Ultimately, for reasons which were set out at -, her Honour concluded that based on the particular facts in this case, the class members themselves (and not the insurers) were the ‘recovering party’ for the purposes of s 67 of the IC Act, and thus the division of proceeds between the insurers and partly insured class members should reflect that result by according the partly insured class members a priority in accordance with s 67; and this was so notwithstanding the relatively ‘benign’ role which class members ordinarily perform in representative proceedings.
Although it was unnecessary to do so (because s 67 of the IC Act applied in the circumstances) her Honour went on (at -) to consider what the position would have been under the general law, and concluded that it did not support the insurers’ contentions.
Notwithstanding the above, her Honour (at -) did accept the insurers’ argument that independent counsel (rather than the solicitors for the plaintiffs) should be appointed to determine the appropriate division of proceeds in each particular case between the insurer(s) and the relevant class member (which she indicated “would principally involve the construction of the relevant insurance policies”).
In a further judgment ( VSC 877) her Honour dealt with the questions of costs, and concluded that:
- although the issue in dispute arose in the context of an application for approval of a proposed settlement of the proceedings, it was in substance an inter partesdispute in which two groups of opposing parties (namely, the insurers on the one hand, and partly insured class members on the other), squarely joined issue on opposite sides of a clearly formulated question that affected their interests directly (at );
- as such, the insurers’ role, properly characterised, was not one of contradictor (as they had submitted), but instead they had sought to advance their own interests in the dispute, and as such costs ought follow the event, with an order for costs of the dispute being made against the insurers (at -); and
- the costs of the independent counsel appointed by the court to determine the appropriate division of proceeds in each particular case would not constitute “administrative and legal costs incurred in connection with the recovery” within the meaning of s 67(3) of the IC Act, and therefore would not fall to be dealt with in accordance with that section – instead, the appropriate order was that those costs be borne in each case by the insurers and partly insured class members pro rata to their respective distribution entitlements (at -).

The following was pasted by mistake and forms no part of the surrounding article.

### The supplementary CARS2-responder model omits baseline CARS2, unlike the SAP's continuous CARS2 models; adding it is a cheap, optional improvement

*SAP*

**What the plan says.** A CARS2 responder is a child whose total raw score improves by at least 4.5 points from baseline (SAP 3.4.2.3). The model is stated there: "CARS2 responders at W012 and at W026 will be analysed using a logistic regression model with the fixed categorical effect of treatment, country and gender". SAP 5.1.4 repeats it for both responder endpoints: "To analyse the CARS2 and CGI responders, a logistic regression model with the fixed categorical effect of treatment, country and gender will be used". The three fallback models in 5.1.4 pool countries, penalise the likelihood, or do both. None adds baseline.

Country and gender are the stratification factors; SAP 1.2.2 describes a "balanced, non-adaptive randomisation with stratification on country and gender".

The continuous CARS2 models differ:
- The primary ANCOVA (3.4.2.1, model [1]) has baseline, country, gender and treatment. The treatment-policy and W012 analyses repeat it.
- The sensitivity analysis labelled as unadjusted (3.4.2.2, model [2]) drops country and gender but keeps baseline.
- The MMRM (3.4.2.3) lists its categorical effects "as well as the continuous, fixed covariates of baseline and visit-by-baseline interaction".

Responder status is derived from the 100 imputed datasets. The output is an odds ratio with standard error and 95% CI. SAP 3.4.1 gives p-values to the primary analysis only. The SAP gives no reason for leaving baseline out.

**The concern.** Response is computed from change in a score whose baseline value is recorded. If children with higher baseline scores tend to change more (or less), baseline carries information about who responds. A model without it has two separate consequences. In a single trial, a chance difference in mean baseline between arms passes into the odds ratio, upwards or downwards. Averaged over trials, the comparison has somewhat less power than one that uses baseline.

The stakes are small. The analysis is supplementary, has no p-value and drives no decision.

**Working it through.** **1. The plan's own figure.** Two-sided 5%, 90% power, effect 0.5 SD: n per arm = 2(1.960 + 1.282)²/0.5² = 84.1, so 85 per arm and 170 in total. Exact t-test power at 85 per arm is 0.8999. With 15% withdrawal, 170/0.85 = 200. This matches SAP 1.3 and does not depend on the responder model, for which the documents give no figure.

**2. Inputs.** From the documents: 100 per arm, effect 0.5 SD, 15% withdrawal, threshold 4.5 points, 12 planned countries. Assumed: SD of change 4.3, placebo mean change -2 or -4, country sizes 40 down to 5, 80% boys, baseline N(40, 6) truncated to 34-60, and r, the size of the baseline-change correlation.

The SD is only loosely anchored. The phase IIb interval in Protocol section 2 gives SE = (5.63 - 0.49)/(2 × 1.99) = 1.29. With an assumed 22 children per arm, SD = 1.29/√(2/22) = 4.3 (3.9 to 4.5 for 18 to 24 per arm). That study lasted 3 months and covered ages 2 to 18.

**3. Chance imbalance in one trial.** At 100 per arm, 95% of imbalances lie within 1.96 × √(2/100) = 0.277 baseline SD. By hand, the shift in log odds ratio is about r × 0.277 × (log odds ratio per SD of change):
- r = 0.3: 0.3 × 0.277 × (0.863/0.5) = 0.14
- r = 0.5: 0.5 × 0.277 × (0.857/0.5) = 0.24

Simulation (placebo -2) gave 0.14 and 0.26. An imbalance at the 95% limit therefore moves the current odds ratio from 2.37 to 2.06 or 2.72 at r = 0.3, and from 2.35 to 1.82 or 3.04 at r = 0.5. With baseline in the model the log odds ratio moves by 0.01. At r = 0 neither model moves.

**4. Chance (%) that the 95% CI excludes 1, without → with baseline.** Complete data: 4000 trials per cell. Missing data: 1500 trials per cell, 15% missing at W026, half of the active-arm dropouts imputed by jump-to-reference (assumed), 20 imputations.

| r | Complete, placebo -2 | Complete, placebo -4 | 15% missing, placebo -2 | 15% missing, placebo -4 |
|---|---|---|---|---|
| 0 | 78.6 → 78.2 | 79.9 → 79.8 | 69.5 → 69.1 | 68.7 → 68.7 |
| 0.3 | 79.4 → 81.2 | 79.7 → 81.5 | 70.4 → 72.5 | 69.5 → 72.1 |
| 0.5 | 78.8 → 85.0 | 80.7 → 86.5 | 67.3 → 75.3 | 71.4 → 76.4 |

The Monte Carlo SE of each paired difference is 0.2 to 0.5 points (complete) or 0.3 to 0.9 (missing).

Francis v Powercor Australia Ltd  VSC 836;  VSC 877
Federal Court of Australia, Rares J;
4 December 2020;
Plaintiff’s Solicitors: Maddens Lawyers;
Defendant’s Solicitors: N/A;
Solicitor for the Insurer Objectors: Hall & Wilcox Lawyers;
Plaintiff’s Funder: N/A;
Austlii link: Accessible here
Andrew WatsonNational Head of Class Actions, Class actions, Melbourne
"I'm an experienced litigator in class actions, particularly for shareholders who have been victims of corporate misconduct."
Ben SladeState Managing Principal, Office Leader, Class actions, Sydney
"I am driven to give a voice to those who would otherwise have to suffer because those who have done them wrong are all too powerful."
Kimi NishimuraPrincipal Lawyer, Class actions, Melbourne
"I'm committed to fighting for the rights of victims of corporate misconduct as well as pursuing compensation on behalf of my clients."
Rebecca GilsenanExecutive Director, Principal Lawyer, Class actions, Sydney
"I have extensive experience in running complex and novel litigation, including class actions in the areas of price fixing, failed investment schemes, product liability and securities."
Miranda NagyPrincipal Lawyer, Class actions, Sydney
"I have a strong conviction that the community should be able to expect our governments and the companies we deal with to comply with the law."
Julian SchimmelPrincipal Lawyer, Class actions, Sydney
"Class actions are a unique legal mechanism that have helped hundreds of thousands of people receive compensation after mistreatment at the hands of powerful companies, and it’s gratifying to help people get access to justice when otherwise it would’ve been difficult for them."
Vavaa MawuliPrincipal, Class actions, Brisbane
"The most rewarding thing about my work is the change in scale of what we are able to accomplish."